Krista Schoening is our November 2012 Artist of the month. Her oil painting Tea Stack was a finalist in the still life/floral category of The Artist’s Magazine’s 28th Annual Art Competition. “The joy I found in painting lured me away from graduate school. For a period of about four years I studied full time between the Ryder Studio in Santa Fe, New Mexico, and Studio Escalier in France,” says Schoening.
A Twist on Tea
Just before I set up this still life, I was painting a study of one of my grandmother’s tea cups. I had borrowed several, which were sitting on the sideboard. Their colors and glossiness appealed to me, and I wanted to see them in a vertical format. I liked the idea of stacking them and twisting them, to give a sense of movement and provide me with a challenging problem of perspective.
For this painting, I first drew the still life in graphite. When I was satisfied with my drawing, I transferred the drawing to canvas using charcoal rubbed on the back of a cartoon. Then I proceeded with a chromatic underpainting, followed by an opaque final painting. Based on the drawing and the painting, I also made a Tea Stack etching.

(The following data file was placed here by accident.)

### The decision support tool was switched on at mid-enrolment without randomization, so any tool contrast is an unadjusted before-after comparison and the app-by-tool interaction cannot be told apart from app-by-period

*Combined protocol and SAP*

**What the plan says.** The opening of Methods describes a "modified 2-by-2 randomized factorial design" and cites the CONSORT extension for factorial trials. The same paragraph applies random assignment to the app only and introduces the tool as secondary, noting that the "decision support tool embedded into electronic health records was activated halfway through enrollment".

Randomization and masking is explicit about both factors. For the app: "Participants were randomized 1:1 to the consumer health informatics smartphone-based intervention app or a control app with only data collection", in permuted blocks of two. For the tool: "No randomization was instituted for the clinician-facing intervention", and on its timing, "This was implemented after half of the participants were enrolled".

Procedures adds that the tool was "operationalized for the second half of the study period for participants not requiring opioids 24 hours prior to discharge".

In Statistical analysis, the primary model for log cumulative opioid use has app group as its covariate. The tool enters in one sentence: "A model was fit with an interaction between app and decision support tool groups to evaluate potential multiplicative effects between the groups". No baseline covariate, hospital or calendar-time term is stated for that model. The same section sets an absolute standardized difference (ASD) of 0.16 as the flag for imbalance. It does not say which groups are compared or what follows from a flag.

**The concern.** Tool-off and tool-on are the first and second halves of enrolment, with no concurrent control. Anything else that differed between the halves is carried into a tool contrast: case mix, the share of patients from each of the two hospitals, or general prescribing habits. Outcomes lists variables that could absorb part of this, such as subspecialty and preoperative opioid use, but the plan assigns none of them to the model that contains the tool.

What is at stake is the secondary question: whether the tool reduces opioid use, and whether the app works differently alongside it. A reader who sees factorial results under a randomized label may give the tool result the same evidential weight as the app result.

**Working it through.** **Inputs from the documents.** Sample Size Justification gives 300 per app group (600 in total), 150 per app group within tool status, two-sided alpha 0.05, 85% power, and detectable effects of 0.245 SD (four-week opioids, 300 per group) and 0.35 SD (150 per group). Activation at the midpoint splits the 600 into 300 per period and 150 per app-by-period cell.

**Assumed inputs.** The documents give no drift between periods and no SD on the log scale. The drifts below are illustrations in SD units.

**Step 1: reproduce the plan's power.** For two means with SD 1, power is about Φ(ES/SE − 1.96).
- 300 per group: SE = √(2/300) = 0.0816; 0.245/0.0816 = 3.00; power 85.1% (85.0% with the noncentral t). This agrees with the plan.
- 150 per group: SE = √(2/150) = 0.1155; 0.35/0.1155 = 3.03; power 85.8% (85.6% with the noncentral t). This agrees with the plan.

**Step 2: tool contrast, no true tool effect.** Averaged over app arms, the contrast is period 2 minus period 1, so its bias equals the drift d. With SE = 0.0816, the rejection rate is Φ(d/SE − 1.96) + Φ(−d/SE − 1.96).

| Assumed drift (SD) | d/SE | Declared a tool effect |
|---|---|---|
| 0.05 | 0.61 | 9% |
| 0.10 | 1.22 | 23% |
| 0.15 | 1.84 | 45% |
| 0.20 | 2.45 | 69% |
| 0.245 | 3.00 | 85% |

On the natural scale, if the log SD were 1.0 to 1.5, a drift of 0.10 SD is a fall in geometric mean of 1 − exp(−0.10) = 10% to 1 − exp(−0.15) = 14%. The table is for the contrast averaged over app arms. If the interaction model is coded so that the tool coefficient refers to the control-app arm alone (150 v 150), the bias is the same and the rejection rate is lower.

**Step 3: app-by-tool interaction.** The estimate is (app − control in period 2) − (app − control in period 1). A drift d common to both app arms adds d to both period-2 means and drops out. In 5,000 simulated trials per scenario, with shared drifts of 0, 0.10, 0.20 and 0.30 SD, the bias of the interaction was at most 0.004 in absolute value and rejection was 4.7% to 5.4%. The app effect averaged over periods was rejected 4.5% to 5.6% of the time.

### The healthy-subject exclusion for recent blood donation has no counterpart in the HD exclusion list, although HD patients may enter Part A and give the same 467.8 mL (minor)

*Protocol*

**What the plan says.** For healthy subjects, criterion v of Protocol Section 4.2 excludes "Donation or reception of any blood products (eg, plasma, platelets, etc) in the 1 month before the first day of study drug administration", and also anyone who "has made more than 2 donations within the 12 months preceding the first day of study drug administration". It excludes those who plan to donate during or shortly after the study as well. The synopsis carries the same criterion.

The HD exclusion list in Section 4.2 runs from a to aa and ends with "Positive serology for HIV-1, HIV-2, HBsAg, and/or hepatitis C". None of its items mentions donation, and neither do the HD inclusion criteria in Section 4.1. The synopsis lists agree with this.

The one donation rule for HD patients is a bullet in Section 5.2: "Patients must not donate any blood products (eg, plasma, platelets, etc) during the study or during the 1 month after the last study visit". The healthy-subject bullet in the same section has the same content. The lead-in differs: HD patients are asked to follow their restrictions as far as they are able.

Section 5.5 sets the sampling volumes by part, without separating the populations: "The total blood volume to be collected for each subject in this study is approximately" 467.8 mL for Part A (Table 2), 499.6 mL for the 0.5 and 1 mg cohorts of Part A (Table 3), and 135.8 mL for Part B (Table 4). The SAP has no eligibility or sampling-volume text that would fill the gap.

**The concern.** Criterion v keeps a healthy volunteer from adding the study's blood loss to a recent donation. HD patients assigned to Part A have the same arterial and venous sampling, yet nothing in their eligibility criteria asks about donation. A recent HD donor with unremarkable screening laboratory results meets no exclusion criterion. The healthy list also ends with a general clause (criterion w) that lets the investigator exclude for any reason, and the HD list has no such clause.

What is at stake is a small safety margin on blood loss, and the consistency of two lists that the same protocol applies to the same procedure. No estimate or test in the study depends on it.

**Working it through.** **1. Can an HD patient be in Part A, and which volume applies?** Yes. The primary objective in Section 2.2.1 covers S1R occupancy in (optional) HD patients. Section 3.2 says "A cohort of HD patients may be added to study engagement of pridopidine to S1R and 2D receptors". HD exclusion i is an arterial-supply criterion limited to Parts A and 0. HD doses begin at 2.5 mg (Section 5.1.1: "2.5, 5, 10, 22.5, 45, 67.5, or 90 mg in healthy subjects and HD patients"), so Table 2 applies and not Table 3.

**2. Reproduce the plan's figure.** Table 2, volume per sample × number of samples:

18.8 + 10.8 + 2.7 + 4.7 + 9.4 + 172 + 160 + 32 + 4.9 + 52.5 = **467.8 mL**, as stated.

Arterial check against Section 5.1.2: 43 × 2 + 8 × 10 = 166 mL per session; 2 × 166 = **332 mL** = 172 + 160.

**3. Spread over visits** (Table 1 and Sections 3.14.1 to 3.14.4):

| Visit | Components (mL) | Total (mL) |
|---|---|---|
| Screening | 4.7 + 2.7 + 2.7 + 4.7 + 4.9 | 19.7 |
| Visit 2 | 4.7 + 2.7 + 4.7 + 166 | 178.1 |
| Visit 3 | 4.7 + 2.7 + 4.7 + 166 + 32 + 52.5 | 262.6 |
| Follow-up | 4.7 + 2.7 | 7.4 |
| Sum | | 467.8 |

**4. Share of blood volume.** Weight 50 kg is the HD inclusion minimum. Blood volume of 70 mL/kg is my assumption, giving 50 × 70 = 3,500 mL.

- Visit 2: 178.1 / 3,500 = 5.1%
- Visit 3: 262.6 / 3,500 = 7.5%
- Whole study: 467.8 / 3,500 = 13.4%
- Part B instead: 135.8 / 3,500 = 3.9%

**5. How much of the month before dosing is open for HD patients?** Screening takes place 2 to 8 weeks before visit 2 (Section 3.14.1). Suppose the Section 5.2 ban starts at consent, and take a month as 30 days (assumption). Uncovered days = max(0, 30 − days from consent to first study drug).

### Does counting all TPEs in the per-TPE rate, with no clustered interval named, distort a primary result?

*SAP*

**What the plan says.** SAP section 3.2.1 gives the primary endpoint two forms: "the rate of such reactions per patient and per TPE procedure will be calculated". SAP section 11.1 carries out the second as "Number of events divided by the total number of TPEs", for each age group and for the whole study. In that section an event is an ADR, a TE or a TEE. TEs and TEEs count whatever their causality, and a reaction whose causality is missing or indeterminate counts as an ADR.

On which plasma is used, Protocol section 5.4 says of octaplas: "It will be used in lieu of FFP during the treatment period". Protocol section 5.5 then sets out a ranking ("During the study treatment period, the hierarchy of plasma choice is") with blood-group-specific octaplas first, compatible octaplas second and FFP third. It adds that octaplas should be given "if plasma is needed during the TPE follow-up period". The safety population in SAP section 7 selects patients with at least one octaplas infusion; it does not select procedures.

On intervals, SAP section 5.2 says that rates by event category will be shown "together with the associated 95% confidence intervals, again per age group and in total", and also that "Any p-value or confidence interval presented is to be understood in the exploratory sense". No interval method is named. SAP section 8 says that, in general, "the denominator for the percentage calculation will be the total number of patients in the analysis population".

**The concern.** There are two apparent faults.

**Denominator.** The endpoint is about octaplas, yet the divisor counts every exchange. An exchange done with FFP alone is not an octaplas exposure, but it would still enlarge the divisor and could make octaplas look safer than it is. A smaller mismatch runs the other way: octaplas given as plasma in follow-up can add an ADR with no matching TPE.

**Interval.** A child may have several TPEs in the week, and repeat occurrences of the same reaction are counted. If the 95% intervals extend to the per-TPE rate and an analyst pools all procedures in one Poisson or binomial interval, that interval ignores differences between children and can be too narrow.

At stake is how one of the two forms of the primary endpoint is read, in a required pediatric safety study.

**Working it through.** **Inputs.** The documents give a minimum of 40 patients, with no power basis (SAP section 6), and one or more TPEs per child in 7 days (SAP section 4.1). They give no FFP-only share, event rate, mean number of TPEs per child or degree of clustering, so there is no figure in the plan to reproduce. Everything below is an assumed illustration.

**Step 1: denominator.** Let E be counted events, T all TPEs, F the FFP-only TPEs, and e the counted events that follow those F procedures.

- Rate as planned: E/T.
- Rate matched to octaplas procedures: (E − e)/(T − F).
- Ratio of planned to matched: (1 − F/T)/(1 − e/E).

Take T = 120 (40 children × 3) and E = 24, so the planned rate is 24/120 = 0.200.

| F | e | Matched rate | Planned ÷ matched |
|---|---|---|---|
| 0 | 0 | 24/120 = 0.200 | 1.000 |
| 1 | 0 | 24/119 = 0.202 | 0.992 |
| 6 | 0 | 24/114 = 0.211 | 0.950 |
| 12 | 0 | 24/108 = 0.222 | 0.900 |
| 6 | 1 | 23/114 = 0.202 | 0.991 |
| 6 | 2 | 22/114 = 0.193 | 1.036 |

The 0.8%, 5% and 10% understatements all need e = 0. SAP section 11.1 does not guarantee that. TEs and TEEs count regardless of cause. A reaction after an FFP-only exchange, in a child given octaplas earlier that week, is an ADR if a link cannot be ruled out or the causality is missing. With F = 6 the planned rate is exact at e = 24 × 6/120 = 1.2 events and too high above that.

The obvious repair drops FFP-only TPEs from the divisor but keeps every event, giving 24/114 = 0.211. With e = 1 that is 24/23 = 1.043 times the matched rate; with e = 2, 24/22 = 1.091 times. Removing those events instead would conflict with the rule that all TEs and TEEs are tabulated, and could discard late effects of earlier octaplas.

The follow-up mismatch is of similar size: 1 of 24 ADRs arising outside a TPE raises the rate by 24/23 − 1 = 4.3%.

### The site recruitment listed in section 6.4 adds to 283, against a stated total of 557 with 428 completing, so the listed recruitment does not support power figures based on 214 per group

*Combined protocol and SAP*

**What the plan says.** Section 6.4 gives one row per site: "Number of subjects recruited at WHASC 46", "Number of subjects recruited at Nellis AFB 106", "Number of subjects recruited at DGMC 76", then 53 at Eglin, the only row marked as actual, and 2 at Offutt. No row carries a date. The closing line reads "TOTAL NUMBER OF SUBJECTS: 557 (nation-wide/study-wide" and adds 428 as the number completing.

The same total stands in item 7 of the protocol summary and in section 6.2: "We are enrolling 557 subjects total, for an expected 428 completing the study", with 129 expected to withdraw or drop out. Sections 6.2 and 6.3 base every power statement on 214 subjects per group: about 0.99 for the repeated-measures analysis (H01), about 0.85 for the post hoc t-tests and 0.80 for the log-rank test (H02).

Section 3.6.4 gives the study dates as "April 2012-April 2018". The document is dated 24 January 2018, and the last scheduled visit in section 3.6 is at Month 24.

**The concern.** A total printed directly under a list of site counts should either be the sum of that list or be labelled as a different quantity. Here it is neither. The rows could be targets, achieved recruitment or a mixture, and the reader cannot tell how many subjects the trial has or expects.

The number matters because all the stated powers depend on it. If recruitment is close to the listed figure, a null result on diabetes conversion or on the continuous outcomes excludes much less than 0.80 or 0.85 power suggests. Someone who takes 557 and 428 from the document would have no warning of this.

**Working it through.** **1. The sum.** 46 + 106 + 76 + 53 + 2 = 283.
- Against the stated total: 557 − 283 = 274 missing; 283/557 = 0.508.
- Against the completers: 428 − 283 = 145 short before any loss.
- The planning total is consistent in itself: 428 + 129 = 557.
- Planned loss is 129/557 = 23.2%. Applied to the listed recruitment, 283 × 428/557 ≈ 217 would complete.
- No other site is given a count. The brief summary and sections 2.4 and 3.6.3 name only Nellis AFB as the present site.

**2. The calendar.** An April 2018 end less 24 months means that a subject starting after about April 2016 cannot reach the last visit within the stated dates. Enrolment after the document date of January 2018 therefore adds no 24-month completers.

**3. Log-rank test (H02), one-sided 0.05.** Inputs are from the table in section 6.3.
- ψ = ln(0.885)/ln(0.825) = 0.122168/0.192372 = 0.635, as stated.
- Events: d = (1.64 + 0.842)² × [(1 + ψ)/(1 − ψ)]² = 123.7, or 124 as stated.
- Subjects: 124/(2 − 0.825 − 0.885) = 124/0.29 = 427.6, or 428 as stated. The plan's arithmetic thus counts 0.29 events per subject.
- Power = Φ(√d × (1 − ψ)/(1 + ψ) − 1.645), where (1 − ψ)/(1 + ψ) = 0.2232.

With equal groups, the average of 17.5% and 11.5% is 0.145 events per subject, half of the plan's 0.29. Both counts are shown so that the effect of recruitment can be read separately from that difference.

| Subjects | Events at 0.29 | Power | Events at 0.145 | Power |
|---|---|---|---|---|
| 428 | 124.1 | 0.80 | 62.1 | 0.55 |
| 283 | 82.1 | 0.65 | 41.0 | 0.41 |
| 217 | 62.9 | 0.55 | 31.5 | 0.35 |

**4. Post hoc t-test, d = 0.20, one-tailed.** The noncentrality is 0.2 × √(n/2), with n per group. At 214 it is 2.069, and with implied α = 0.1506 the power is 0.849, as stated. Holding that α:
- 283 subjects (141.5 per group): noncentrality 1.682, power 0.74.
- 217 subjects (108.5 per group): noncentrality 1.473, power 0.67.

Tea Stack took me about a month to paint. Each painting has its own pace, so it is hard for me to generalize about how long I spend on a painting. I have completed some paintings in three hours, and others in three months
The saucer was my favorite aspect to paint— the color is lush, and its patterning makes some wonderful shapes.
My primary painting medium is oil, and my preferred drawing medium is graphite. In addition, I make intaglio prints when I can find the facilities. Sometimes I play with other media, but I would rather master the media I already use than have a general understanding of multiple media.
I enjoy visual knowledge; it is vague, open and speaks to human understanding on different terms than textual information. My work is an exploration of visual phenomena, and I am constantly asking myself what I would like to see. Being able to look carefully and at length is not something that our culture encourages, so I am grateful that as a painter I have the privilege to marvel at the light on a stack of tea cups, or witness the slow death of a flower. That sort of experience may seem archaic, but for me it is the source of much delight.
MORE RESOURCES FOR ARTISTS